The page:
Today, Nebraska's Senator Ben Nelson said that the revolutionary forces within Syria must develop a unified command structure to better coordinate among themselves, the United States, and the international community, to better aid transitioning from under the oppressive rule of Syrian President Bashar al-Assad. Nelson was among the first to call on the United States and international community to pressure al-Assad from office.
"Once the Syrian opposition forces get a unified command structure in place, it will be easier and more likely for the United States to move forward with allies to provide more aid and assistance to end the violence," said Senator Nelson during a Skype communication with Colonel Abdul Jabbar al-Ekedi, head of the military council of the Free Syrian Army (FSA) in the Syrian province of Aleppo. "At this time, it remains difficult for the U.S. government to determine precisely what groups to deal with, due to the scattered authorities of the revolutionary forces."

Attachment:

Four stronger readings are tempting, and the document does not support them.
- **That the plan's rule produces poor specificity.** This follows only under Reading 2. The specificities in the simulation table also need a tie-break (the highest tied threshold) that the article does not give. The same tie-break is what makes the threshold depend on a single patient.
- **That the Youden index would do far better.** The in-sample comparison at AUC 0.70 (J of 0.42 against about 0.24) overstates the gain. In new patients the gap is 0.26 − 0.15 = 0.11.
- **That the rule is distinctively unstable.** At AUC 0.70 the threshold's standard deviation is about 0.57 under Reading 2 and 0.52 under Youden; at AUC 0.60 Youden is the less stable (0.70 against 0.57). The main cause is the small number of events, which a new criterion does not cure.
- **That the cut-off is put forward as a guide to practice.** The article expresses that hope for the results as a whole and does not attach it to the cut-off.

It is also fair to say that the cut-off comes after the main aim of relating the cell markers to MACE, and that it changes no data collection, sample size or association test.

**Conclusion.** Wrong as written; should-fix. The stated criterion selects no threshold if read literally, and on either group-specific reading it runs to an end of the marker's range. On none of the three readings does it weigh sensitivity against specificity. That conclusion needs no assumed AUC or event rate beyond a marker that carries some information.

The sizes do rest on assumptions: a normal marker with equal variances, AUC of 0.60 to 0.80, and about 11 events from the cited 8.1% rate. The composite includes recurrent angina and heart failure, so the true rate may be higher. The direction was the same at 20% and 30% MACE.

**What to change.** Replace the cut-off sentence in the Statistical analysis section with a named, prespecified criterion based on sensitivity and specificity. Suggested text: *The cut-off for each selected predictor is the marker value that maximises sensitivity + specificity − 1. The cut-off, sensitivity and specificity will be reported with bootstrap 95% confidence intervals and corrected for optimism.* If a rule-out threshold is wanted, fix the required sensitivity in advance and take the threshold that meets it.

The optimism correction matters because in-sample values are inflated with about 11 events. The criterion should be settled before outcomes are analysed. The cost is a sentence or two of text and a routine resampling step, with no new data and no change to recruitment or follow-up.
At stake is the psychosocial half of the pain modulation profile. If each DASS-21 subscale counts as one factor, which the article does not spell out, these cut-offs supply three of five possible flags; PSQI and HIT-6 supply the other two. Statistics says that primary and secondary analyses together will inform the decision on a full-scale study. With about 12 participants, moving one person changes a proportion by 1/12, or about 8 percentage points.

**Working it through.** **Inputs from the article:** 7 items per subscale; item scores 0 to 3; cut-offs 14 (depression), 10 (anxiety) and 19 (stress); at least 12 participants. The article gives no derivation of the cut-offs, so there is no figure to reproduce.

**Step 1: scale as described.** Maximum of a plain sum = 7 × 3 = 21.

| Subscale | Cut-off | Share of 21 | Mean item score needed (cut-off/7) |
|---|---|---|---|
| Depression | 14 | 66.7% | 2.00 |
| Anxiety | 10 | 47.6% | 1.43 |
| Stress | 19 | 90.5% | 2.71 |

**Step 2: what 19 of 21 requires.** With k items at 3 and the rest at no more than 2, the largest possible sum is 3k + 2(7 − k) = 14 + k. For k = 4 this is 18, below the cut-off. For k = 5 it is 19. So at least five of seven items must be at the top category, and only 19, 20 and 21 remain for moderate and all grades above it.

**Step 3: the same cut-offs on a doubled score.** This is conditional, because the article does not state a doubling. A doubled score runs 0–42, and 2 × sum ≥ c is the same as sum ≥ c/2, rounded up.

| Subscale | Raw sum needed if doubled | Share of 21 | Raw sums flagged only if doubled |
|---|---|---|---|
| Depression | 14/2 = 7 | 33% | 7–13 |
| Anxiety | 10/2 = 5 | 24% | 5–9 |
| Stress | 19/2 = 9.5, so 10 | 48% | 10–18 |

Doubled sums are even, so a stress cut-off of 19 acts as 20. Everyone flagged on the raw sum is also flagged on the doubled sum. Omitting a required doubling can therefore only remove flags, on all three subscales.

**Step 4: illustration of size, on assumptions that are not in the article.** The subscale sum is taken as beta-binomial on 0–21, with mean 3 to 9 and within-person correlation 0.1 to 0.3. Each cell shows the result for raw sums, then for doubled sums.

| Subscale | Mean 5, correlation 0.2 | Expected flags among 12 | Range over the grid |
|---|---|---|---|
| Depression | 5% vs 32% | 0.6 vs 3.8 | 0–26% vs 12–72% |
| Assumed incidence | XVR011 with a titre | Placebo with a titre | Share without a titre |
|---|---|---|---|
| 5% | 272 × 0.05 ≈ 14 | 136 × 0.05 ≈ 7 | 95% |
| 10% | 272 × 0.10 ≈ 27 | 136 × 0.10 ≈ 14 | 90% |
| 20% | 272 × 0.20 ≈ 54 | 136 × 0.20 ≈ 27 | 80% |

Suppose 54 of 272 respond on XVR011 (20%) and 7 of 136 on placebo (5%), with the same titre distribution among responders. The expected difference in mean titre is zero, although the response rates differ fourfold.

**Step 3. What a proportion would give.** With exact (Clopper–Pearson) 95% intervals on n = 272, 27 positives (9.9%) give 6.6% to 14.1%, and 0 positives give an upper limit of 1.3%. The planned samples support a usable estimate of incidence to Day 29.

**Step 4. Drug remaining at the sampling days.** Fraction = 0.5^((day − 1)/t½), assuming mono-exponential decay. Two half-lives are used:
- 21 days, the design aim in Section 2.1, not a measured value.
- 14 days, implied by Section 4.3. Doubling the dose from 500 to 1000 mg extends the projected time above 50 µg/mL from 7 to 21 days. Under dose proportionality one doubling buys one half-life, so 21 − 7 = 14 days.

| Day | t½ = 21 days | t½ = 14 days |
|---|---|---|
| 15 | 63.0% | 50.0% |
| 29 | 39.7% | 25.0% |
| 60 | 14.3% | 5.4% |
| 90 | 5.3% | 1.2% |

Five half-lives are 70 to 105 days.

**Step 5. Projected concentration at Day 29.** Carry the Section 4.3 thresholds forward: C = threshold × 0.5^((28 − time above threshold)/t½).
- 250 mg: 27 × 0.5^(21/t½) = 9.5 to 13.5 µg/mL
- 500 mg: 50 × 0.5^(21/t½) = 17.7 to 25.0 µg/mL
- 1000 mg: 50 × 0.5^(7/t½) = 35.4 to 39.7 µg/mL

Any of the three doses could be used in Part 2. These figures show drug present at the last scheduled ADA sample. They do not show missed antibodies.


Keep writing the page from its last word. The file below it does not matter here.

As part of the 2011 "Arab Spring" movement that forced rulers from power in Egypt, Libya, and other Arab nations, Syrians protested decades of brutal rule by the Ba'ath Party government, and demanded the removal of President Bashar al-Assad from office. After the Syrian Armed Forces opened fire on protestors, several Syrian protest groups slowly transformed into armed rebellion forces to counter the state military. The FSA, composed of volunteers and defected state military personnel, is the largest of the armed rebellion groups attempting to remove the Assad regime from power.
"Americans don't want to see al-Assad remain in power," said Nelson. "We want to make sure that our humanitarian aid goes where it needs to be. We want to ensure that our help is efficient and productive. We want to help promote peace, through good dialogue and open communication."
Nelson stated that Colonel al-Ekedi stressed to him that while conditions for communication among FSA units and other revolutionary forces are not optimal, ongoing efforts are being made to better connect with one another, including holding semi-regular Skype meetings. He also noted the need for more aid as the conflict drags on.